Monday, April 21, 2008

Green Living

The Tyrconnell Heritage Society will be participating in the local Earth Expo with an information display at the Dutton Dunwich Community Center. This is the first year for the area Earth Expo (coinciding with Earth Day and Earth Week here in Canada). This week long schedule of events has grown from the desire of local residents to support environmental conservation practices.
The Tyrconnell Heritage Society has chosen to explore a small number of ways that the lifestyle of a Talbot Settlement inhabitant would have worked well within the growing practice of resource conservation. Granted the activity of a settler was not “carbon free”. Comparatively speaking, the 1850’s individual had a much smaller carbon footprint then his contemporary counterpart.
For those who don’t know, a carbon footprint is really a measure of the effect we have on the climate in terms of the total amount of greenhouse gases we produce (measured in units of carbon dioxide). Your carbon footprint is calculated based on the amounts of electricity, heating oil and natural gas you use as a household.
The average Canadian household creates about 11 tonnes of carbon emissions per year. That’s about 3 Olympic sized swimming pools of carbon dioxide each and every year going out in to the environment.
The amount of carbon dioxide in the atmosphere has increased 30% since pre-industrial times. Obviously the low carbon levels of the 1850’s were the result of the level of societal and industrial development. What was mandatory behaviourally for a Talbot settler could make a great deal of sense as an option for contemporary individuals concerned about environment conservation and resources. So why not try ….


Do you think about the cost of gas when you buy tomatoes in January? Many fruits and vegetables in supermarkets are shipped or flown in from far-off countries, even if it can easily be grown locally. This requires the burning of fossil fuels for transportation.

The 1850’s family in Upper Canada ate a diet consisting of very few imported items. The staples of the Talbot Settlement dining regiment consisted of the seasonal crops grown on local farms supplemented by native plants, local game and farm livestock.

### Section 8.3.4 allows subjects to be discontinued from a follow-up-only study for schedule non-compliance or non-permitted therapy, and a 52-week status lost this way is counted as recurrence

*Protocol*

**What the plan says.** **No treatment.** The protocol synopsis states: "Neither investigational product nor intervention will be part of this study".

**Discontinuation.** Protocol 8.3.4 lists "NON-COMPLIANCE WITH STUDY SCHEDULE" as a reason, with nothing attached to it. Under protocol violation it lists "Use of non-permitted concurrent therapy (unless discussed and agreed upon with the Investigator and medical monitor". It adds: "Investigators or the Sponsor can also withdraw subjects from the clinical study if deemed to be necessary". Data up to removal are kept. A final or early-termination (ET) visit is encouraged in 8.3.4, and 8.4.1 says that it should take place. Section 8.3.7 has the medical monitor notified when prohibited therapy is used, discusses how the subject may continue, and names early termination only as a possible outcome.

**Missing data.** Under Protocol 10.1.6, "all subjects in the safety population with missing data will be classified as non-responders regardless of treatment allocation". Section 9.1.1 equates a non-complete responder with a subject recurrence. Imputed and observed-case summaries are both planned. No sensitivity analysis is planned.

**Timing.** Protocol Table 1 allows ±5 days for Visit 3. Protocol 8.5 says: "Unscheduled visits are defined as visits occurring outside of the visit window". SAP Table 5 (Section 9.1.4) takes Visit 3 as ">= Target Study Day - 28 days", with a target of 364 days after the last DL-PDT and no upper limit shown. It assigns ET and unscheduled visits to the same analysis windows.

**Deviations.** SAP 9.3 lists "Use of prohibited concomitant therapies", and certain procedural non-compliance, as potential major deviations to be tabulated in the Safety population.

You can reduce your carbon footprint by eating local and eating foods that are in season in the manner of the Talbot settlers.

A settlement resident had several sources of energy available to bring comfort to both work and home. Households were heated by wood from nearby woodlots. Taking only what was needed allowed reforestation at a sustainable rate. Livestock based products like tallow were rendered from fat to make candles or soap ensuring that no part of an animal went to waste. Wind power played a part in the settlement as well with water being pumped up from deep wells by windmills.

You can reduce your carbon footprint by reducing your use of electricity. Dry your clothes on the line or enjoy a candlelit dinner. Take only what you can use and use all of what you take.

Craftsmanship flourished in the 19th century as can be attested to by the longevity of household and agricultural items from that time. Handmade cloth, furniture that is functional and attractive as well as innumerable household and farm accoutrements that still serve in contemporary households are a testament of a commitment to quality and the conservative nature of the Talbot Settlement homesteader. By creating or purchasing quality objects, built to last, the local residents limited their impact on the level of resources available to them.

You can do the same by making sure you purchase durable goods. Buying quality products and taking some care in the maintenance of your possessions will reduce demand on product resources as well as decrease the amount of fuel used to transport the multiple number of inferior items that would be required to take the place of one good quality item

Wednesday, April 2, 2008

Give us this day our daily bread....

Bread in some form has graced the human diet since the Neolithic period (approximately 8500 BC). Evidence suggests that leavened bread (as we most usually see it today) probably hit the proverbial table during the era of early Egyptian culture. There are as many kinds of bread as there are nationalities in the world today. Each recipe has evolved based on the agricultural materials available. The families that landed in the Talbot Settlement would have brought their own recipes with them and adapted those to the local crops and resources.

Leavening of bread dough was facilitated in a number of ways. Baking was usually done on a schedule and a bit of dough saved from the week before could be used as a “starter” for the next week’s batch. Cakes of compressed dry yeast could be ordered from back home. Mixed and unbaked dough could be left out overnight to rise with the help of airborne yeast spores.

The living conditions of the very first settlers would have been quite primitive. This recipe for griddle bread could have worked well in those kinds of surroundings as the ingredients would have been easy to bring along and no oven would be needed to cook the bread. The leavening in this recipe occurs as the soda reacts with the lactic acid in the milk to form carbon dioxide bubbles thus causing the dough to rise.


1 pound flour
1 tablespoon sugar (sugar could have been available in pressed cones)
½ teaspoon soda
Pinch of salt
Sour milk or buttermilk as needed

Knead ingredients into a stiff loaf and then flatten out on a floured griddle. Cook slowly on top of a low fire, 1/2 of an hour each side or until done.